In fact, he hadn’t touched a horse since he was fifteen years old, that time on his birthday, when they went to the horse-riding camp on Cape Cod. He remembered the nag they gave him: A nasty black and white pinto. The thing had bucked all over the place. Wouldn’t put out when he had encouraged it. “Give it a little kick,” the guy had said. And the bucking started and didn’t stop until he returned the evil thing back to the wrangler a half hour later. That was his only memory of horses, except for the dream. Throughout the day, all he could think about, all he saw, was horses; Horses on TV, horses on billboards, horses in the park. He supposed they had always been around, he’d just never noticed them. But now, with this dream, this hot, sweaty, aromatic dream splendid of languor, it was fresh in his thoughts. And he knew that the Arabian especially had something on her mind.

After a solemn day of fighting traffic, plucking keys on his computer keyboard, eating lunch at a cheap fast food deli and then fighting traffic for an hour returning home, all of it almost feeling like a dream, House couldn’t get the horse dream out of his mind and he almost willed the night to come so he could get into bed. He dutifully complimented his wife on dinner, carefully watched the clock as his favorite TV shows ticked by, commercials on mute, his trusty clicker in hand. Finally, at 10 o’clock, with Penelope long asleep (she being the early riser in the family) he wrapped himself in the cool sheets, anticipating meeting the herd. A vague feeling of loneliness hung on him, his plump body shaking and bouncing on the air springs until at last he drifted off into a tintype dream of horses.

The arrived slowly, one by one, passing ever closer in a circle, each appearing in turn as if from a mist. The pinto moved in close and House could smell candy canes and mint. The palomino moved in close and he could smell his wife’s perfume. The Morgan moved in and he sensed his childhood and playing games with the neighborhood children, the smell of his leather football and baseball glove. He reached out and took the Morgan by the mane. He inhaled the smells and wrapped his arms around the horse’s neck. The Morgan flung him up onto her back and started to trot out into the field.

Heat rose in waves from the brown grasses and he could feel the sun bite the back of his neck. Muted colors glowed all around and as the horse moved closer to the river. A feeling of nostalgia overtook him. Gradually, rising out of the swaying grass and the scrub, the idea of his childhood home found shape. In front of him were the muted yellow of the clapboards, the umber of the back yard fence, the carousel close line white with linens. On the right, a slab porch and a green bulkhead leading to the dirt floor cellar. A barefoot boy of about seven came out the back door and, as the screen door slammed, sat on the porch and smiled up at strange rider.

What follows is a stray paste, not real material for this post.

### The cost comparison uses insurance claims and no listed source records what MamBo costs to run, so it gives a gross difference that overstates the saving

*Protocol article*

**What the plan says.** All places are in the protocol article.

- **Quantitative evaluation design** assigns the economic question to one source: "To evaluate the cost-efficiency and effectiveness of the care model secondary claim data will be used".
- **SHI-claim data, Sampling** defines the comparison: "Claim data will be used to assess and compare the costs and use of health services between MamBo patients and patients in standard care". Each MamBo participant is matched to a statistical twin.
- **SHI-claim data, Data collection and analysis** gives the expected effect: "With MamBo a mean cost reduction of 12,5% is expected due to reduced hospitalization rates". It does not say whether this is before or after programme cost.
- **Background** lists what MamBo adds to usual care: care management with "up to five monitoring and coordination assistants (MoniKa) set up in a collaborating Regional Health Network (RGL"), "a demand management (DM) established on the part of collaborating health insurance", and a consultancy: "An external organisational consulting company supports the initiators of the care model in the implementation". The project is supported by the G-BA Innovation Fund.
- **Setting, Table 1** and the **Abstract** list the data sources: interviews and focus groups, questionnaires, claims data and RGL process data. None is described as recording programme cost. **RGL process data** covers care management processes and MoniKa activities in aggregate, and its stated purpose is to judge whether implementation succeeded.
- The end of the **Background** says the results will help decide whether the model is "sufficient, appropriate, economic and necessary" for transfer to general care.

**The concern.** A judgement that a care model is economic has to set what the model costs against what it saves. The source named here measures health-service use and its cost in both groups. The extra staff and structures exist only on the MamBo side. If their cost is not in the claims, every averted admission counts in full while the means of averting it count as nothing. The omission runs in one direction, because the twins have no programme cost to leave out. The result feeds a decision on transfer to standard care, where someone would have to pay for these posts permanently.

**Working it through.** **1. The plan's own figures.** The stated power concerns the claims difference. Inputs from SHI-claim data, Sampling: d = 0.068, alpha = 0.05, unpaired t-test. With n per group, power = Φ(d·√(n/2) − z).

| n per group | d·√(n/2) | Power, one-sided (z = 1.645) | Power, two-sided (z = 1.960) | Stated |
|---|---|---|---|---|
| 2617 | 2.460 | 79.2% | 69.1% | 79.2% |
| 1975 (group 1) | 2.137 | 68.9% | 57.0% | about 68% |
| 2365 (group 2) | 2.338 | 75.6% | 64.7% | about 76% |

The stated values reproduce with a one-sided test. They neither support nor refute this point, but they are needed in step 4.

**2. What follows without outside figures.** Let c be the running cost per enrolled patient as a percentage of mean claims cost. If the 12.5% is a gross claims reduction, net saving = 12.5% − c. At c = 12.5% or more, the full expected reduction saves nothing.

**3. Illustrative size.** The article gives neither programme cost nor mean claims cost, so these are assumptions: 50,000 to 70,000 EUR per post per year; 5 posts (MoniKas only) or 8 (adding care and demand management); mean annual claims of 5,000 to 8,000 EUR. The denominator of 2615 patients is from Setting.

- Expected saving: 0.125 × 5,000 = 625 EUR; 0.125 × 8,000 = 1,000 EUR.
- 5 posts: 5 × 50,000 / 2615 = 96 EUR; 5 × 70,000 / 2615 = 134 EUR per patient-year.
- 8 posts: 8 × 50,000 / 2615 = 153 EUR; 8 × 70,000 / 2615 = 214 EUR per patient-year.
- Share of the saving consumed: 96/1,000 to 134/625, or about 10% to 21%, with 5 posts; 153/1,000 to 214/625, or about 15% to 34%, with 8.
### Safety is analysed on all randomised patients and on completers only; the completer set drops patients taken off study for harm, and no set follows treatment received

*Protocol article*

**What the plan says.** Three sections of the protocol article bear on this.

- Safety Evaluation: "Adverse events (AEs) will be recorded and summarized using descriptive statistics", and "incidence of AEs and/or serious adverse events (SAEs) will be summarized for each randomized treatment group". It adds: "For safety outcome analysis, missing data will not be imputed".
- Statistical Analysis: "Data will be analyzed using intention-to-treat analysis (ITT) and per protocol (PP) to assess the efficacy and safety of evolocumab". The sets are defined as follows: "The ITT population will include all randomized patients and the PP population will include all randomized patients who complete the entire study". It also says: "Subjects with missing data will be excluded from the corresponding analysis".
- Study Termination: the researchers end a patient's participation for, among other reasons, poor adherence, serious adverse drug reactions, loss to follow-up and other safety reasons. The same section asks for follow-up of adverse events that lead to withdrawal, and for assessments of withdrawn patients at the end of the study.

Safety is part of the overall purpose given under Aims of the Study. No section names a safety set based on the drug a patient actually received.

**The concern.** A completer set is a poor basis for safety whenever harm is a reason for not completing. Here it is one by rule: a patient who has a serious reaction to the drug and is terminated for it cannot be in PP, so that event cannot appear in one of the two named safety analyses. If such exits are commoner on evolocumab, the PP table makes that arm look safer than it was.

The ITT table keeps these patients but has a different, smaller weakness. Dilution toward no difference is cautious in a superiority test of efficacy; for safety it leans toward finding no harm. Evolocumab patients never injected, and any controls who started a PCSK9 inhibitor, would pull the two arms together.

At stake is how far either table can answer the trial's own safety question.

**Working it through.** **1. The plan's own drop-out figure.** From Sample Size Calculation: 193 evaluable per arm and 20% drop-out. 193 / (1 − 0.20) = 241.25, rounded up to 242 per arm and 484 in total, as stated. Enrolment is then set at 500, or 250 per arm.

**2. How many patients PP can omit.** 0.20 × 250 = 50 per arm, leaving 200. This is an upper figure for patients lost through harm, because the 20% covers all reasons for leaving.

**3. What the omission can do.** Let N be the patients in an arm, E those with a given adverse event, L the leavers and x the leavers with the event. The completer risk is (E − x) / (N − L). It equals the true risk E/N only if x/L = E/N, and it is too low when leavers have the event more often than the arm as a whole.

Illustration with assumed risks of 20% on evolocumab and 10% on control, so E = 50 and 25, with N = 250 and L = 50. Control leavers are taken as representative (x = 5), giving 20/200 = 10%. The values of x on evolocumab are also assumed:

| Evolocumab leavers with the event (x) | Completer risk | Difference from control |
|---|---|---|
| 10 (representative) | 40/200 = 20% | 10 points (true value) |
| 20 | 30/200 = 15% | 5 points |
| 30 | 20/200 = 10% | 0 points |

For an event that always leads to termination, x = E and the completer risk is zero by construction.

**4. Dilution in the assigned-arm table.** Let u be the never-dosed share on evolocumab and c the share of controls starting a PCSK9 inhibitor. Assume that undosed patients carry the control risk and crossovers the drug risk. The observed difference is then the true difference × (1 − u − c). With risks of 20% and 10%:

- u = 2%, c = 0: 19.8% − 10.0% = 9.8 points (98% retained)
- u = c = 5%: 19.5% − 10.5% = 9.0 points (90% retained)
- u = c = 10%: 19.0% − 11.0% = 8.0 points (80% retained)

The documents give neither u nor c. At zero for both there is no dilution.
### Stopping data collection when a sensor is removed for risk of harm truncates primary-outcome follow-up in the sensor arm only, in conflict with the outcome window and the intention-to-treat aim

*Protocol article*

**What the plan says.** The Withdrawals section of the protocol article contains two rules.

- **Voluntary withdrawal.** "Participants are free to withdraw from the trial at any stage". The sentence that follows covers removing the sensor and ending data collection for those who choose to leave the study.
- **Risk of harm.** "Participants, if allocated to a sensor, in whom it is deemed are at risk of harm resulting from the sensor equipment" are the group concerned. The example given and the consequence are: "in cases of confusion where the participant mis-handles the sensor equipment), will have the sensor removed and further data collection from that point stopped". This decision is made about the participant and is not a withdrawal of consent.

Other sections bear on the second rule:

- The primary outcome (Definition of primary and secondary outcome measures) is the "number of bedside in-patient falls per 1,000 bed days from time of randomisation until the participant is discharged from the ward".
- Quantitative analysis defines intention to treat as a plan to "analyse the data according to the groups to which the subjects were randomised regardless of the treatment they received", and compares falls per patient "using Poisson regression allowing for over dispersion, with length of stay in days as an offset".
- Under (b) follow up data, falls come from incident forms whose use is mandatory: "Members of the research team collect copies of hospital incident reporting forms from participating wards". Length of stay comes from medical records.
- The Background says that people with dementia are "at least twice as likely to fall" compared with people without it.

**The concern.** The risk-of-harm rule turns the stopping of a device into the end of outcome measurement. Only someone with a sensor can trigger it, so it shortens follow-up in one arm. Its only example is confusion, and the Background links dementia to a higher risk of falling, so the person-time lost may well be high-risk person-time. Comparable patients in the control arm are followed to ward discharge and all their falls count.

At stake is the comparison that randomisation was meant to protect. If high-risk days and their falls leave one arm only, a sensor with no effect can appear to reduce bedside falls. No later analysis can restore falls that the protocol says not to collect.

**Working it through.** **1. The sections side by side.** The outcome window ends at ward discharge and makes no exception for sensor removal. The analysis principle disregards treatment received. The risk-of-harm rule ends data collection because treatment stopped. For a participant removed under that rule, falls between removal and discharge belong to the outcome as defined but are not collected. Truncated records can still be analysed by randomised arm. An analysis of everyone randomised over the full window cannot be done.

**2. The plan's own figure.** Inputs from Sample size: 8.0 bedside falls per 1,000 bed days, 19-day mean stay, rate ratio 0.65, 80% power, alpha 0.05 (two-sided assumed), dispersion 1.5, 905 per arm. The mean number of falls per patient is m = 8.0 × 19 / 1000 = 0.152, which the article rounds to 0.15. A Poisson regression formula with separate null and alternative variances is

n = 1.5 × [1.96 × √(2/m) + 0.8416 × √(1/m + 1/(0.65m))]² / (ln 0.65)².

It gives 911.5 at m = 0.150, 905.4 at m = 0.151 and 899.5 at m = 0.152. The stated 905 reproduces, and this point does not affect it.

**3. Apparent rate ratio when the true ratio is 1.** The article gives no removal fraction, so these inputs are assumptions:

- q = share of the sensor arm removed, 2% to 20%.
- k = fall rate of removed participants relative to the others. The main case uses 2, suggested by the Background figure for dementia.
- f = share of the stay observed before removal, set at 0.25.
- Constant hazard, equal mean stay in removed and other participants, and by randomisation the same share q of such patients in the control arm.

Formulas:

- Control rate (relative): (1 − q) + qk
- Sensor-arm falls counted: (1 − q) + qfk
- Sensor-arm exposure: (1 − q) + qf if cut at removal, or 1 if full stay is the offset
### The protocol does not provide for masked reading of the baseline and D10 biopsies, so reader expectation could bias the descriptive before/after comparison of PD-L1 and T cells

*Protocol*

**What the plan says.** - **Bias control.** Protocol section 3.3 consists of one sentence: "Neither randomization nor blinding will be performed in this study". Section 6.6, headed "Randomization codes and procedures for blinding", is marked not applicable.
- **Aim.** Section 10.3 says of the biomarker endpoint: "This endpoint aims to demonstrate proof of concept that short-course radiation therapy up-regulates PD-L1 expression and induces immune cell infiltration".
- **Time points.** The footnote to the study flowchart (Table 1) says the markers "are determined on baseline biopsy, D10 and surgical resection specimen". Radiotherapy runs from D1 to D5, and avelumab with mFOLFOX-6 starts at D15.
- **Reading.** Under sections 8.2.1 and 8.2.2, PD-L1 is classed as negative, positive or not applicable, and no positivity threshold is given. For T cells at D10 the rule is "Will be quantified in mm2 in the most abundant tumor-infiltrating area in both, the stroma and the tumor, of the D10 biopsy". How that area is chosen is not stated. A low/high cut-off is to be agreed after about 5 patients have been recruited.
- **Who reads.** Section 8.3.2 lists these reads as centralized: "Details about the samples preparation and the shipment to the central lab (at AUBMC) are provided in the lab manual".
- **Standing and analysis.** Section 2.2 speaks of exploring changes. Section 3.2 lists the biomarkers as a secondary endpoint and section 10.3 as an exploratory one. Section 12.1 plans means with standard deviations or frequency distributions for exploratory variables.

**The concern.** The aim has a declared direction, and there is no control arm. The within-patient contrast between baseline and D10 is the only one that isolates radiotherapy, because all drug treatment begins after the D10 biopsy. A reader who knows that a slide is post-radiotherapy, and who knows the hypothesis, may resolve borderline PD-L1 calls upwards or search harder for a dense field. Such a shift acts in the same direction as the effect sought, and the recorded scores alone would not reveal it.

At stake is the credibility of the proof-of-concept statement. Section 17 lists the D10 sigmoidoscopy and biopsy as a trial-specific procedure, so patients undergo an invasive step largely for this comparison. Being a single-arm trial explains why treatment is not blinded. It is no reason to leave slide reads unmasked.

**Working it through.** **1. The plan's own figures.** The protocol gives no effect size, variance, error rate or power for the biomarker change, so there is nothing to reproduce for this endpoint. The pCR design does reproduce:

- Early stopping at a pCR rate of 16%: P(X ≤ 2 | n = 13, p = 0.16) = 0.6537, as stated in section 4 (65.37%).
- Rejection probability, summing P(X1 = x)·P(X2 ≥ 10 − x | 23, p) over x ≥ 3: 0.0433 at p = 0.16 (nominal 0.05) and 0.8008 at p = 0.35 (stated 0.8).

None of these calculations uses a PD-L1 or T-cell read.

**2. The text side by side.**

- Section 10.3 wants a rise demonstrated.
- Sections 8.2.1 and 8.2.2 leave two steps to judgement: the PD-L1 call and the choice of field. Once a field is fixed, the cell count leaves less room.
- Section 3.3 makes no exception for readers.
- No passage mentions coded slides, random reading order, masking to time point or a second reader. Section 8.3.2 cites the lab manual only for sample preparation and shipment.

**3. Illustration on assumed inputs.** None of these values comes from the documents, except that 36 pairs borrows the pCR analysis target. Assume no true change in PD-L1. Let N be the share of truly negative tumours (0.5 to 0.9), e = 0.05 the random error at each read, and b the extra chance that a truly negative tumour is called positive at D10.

“Hey mister, where’d you get that horse?”
House looked carefully at the boy, the short dirty-blond hair, the round pudgy face. A rush of adrenaline exploded in his chest and steamed into his head. The Earth seemed to be spinning faster. And in a flash he saw all of his childhood: The crying and sucking on a teething cookie, learning to walk, the football games in the back yard, his friends running to and fro in heavy pursuit each other, his mother, her light brown hair falling partially over one blue eye, wet pie crust in her hands, his high school years.
“Hey, Mister, can I ride your horse?” the boy called.
House focused on the boy and suddenly recognized himself. He remembered that he had seen a rider come to his back porch, through this same field, long ago, and he remembered the rider sitting in silence, staring down and saying nothing.
House turned the Morgan and kicked at its belly. They rode out into the field. The whole time he could see himself sitting on his old back porch, and knew everything he was thinking, everything that he did, had already done, and will do and there was nothing he could do to change it. It was as if it were inevitable, him doing the things he was doing, fulfilling a prophecy, the purpose of which was lost to him. He turned to face his old house and it faded into a dull ball of yellow and white, and suddenly exploded into a million small dots until there was nothing, and he awoke.

House sat up in bed gasping for air. Penelope reached out to him.
“Graham, what is it?’
“You scared me!”
He took her arm, heaving deep breaths and said, “It’s okay. A dream is all.”
“You said, ‘horses.’”
They lay back and he moved close to her, wrapping his leg over hers, spooning her in the middle. His heart danced wildly in his chest. The young boys smiling face stayed clear in his mind, (he could count the freckles on his cheeks) but soon faded and nothing was left but the cool darkness of the room. Soon a profound sadness overtook him.
“Weird, thing is...” he whispered.
But she was half asleep and showing signs of discomfort from his body heat. He knew better than to try and talk to her now. Rolling onto his back, he pulled the sheets up to his chest, thinking of his old house, the back porch and the strange man that had ridden up, the man he knew now to be himself, on horseback, that hot summer day. And he slipped into a listless trance-like state, staring off into the dull nothingness that surrounded him. As he drifted off to sleep, muted yellow dots danced, oscillated in formations before him and coalesced into his childhood home. A sated feeling ran through him. Helpless to control his urge for more, wanting to delve deeper and stay longer in his strange dream, he began to weep. He wept for the boy on the porch, for his lost potential and for future that promised nothing more than what he already had.